Let them speak: why “stick to sports” advocates are misguided

Graphic Courtesy of Max Freedman

In this day and age, everything is political. It is damn near impossible to say anything without planting yourself firmly on one of two incredibly-far-apart sides, each associated with two vastly different realities. The number of voters who express opinions consistently aligned with one party has doubled in the past two decades, and this consolidation within the two main parties has made it so that ideological overlap between them has diminished remarkably: Whereas 26 years ago, the median Democrat fell to the left of 64 percent of Republicans and the median Republican fell to the right of 70 percent of Democrats, those numbers shifted to 92 and 94 percent by 2014, respectively, and the divide has likely only grown since. 

Due to this increasing partisanship and partisan-inspired hatred, we have become so attuned to everything that we say because we are terrified of people on our side even thinking that we might dare agree with something the other side has to say. 

So, athletes couldn’t be apolitical even if they tried. Yet, many coaches and owners still argue that they should try; they should stick to sports because they were hired to play, first and foremost. It is a privilege, they might say, to be able to play a game for a living. But who are these executives to make such an argument? Any claim that athletes are contractually obligated to abstain from political discourse would be ambiguous at best. Asking athletes to do so is unjustified and hypocritical.

Take Tommy Tuberville for instance. The former Auburn University head football coach is looking increasingly likely to unseat Doug Jones in Alabama’s senate election. Why is it that fans can allow for a man in sports with no political experience to espouse such unfounded beliefs as birtherism, but won’t listen to his players—many of whom have much sounder minds if you ask me—when they express their opinions?

Well, Alabama is a deep red state, and along with hyper-partisanship comes an increased vulnerability to confirmation bias, or the tendency to hone in on information that aligns with prior (political) beliefs and eschew information that doesn’t. Given the preconceived notions of Republicans in a country driven to hate by an unrelenting racist demagogue, it stands within reason that many Alabamians would allow for a white male former coach and player endorsed by that same racist demagogue to represent them in federal government, but resort to arguments such as “They should stick to sports” in order to silence athletes belonging to racial, ethnic and religious minorities, attempting to rob them of a platform that they only achieved after overcoming an obscene amount of obstacles put in place by our broken socioeconomic systems in the first place. 

Donald Trump relegated his version of the “stick to sports” argument to anything that happens within a stadium, saying “Once you leave…go and do whatever you want to do. Run for office, do whatever.” If he stuck to this proposition, there might have been room for him to argue against in-game player protests during the national anthem but in favor of Tuberville’s political aspirations and beliefs. Even putting aside the question of why the anthem, an inherently political song, was brought into sports in the first place more than a century ago (among other patriotic songs), Trump undercut his own argument, as he is wont to do, with hypocrisy. As usual, standards only apply to his adversaries, and as soon as he and his allies need to go against them, they cease to exist. So, naturally, when it behooved him and his political interests to listen to athletes regarding in-stadium actions, that’s just what he did. In August, after many colleges had cancelled fall sports due to COVID-19 and the rest were mulling it over, Trump embraced athletes who were spreading the hashtag #WeWantToPlay on social media.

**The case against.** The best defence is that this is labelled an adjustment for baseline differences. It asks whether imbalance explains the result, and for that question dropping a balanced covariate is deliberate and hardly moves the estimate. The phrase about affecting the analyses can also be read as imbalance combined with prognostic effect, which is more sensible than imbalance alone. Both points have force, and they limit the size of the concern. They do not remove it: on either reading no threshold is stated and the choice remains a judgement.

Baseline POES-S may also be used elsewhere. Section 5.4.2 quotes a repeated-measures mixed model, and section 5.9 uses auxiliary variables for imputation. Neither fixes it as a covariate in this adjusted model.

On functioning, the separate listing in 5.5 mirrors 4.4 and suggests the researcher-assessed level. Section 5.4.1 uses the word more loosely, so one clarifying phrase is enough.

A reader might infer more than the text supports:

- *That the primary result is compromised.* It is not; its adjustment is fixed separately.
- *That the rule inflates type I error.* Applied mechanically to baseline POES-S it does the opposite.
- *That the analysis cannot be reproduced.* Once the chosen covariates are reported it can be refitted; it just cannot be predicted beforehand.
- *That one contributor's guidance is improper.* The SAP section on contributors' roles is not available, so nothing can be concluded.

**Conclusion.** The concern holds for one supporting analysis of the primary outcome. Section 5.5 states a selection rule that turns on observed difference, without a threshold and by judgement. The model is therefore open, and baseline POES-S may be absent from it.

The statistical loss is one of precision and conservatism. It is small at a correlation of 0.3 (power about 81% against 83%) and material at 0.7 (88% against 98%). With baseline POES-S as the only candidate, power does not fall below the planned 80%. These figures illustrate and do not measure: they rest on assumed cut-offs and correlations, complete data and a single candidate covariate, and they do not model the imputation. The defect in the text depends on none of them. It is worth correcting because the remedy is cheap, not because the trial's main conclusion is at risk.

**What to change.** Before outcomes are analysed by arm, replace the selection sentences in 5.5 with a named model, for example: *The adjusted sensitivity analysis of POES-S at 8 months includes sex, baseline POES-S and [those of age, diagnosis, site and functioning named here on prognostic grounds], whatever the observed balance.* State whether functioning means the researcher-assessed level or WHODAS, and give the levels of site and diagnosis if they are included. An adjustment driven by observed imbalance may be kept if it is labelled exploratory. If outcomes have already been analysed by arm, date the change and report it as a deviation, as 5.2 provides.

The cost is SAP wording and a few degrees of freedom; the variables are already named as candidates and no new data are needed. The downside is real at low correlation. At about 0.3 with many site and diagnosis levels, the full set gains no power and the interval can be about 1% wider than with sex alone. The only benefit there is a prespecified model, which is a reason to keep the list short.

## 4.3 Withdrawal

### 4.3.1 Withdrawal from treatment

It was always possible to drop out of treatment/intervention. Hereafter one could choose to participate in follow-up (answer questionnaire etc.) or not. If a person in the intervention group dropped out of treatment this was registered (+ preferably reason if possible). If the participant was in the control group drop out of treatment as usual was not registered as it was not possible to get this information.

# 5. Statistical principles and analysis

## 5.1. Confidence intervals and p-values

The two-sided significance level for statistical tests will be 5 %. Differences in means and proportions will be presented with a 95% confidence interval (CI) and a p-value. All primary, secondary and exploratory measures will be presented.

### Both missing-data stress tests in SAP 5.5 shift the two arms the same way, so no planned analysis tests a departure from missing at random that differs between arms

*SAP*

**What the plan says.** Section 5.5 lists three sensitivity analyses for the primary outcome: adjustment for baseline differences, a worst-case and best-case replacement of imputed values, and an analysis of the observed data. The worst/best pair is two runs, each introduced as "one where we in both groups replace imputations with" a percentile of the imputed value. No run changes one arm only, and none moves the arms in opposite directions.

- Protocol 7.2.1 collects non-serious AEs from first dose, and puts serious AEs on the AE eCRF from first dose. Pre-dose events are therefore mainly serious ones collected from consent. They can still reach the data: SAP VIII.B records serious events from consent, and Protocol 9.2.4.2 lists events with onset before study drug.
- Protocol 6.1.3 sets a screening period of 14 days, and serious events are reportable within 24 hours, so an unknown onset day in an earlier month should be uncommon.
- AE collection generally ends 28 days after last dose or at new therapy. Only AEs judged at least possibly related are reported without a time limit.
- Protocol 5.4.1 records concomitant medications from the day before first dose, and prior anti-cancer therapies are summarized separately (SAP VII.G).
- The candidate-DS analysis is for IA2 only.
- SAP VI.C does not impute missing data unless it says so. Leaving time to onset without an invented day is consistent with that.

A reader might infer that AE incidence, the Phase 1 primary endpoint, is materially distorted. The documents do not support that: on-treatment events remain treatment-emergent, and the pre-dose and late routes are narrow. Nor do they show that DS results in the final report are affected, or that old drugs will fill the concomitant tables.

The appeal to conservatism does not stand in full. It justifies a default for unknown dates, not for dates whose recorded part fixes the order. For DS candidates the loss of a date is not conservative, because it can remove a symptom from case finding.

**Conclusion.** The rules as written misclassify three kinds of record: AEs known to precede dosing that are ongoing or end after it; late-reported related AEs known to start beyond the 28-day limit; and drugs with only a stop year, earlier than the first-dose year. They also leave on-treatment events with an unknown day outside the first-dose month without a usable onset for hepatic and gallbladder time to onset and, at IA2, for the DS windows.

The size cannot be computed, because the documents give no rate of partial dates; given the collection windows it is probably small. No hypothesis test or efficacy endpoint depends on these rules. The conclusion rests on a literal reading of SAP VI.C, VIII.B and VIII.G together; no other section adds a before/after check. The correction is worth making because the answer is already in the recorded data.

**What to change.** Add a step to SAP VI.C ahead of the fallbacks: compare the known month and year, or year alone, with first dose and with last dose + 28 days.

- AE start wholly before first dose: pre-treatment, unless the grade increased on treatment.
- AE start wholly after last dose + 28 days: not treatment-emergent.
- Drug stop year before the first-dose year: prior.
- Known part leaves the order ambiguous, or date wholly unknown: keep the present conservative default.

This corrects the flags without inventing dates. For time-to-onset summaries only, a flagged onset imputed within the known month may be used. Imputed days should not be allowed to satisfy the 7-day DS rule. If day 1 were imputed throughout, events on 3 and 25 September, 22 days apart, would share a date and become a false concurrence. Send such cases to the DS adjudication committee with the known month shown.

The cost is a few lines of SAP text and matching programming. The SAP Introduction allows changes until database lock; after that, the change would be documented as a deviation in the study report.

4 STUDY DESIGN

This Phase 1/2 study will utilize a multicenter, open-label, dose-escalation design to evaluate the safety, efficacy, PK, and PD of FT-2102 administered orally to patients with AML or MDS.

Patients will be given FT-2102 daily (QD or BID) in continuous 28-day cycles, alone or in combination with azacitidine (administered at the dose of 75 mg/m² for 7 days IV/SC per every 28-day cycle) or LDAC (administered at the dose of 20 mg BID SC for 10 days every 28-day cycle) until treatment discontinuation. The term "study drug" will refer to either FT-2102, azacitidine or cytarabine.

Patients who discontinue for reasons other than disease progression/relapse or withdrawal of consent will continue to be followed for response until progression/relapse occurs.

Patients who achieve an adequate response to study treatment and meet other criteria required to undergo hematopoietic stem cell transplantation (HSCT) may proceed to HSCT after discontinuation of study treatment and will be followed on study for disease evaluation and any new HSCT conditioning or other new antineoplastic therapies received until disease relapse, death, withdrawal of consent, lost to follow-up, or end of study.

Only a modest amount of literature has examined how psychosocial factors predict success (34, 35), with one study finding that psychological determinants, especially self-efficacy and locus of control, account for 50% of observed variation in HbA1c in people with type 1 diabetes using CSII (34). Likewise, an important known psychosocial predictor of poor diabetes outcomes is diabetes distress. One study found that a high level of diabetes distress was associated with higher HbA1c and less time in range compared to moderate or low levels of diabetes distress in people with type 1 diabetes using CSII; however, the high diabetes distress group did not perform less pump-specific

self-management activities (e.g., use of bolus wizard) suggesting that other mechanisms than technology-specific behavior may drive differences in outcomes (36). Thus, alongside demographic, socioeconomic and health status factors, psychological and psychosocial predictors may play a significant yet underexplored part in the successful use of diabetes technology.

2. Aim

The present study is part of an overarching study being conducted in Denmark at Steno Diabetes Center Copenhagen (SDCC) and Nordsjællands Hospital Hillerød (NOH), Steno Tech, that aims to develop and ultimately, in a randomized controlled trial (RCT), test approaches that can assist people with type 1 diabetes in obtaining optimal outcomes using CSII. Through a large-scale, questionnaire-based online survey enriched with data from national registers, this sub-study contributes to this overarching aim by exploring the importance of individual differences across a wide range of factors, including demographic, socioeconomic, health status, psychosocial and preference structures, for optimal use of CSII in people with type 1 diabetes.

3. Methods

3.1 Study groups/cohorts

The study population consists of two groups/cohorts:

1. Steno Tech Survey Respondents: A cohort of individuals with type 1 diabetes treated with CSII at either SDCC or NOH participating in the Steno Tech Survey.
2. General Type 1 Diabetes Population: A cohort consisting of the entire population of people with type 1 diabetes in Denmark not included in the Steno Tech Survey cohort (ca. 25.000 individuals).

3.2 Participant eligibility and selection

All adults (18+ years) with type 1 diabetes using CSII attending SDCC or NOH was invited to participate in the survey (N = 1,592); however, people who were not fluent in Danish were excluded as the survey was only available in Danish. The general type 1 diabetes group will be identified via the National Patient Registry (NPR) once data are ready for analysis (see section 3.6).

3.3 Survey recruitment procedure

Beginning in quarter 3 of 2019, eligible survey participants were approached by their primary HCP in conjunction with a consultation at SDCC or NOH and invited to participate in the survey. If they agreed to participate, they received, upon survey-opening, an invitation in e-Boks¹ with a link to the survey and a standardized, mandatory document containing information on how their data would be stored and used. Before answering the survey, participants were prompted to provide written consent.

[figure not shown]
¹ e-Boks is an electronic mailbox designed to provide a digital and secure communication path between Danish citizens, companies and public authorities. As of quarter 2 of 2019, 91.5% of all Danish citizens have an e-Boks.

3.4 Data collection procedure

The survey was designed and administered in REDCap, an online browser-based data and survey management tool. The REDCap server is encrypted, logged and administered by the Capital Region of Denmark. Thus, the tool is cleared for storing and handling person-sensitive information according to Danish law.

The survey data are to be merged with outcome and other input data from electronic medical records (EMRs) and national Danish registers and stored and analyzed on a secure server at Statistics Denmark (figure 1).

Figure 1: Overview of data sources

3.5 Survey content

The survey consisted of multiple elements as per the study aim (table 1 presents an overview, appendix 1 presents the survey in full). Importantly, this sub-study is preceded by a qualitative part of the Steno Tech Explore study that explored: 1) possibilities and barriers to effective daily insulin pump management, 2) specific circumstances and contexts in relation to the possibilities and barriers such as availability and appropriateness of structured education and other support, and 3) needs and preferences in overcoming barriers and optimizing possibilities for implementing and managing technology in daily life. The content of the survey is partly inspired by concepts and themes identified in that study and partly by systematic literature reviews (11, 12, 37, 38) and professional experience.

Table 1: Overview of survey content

A peaceful protest is deemed “disgraceful,” and the athletes who partake, belonging to minority groups and begging the police to stop killing them, are labeled “sons of bitches.” But when a white athlete lobbies for a return to sport, risking the health of his entire team and each player’s community, he is considered “hard-working.” It is clear what is really at work here: an obvious double standard rooted in racism. 

Part of the burden that comes with having a platform is that your every move is scrutinized. It is unreasonable in the polarized environment that we find ourselves to expect someone with such a platform to be able to abstain entirely from political talk and action. Even if they tried, someone would be bound to spin something they said as political. So, why not let them use that platform to fight for something they believe in? To truly express themselves, rise above the endless spinning and interpreting of tabloids? Any logical argument against this proposal falls flat, and that’s because the real explanation behind the silencing of athletes is an entirely illogical one: that a lot of people in power disagree with what athletes, especially Black ones, have to say. As one of a few high-income areas in which minorities are well-represented and able (despite still facing more roadblocks than their white counterparts) to achieve the increasingly fleeting American Dream, it is crucial that we allow athletes access to the platform they deserve.

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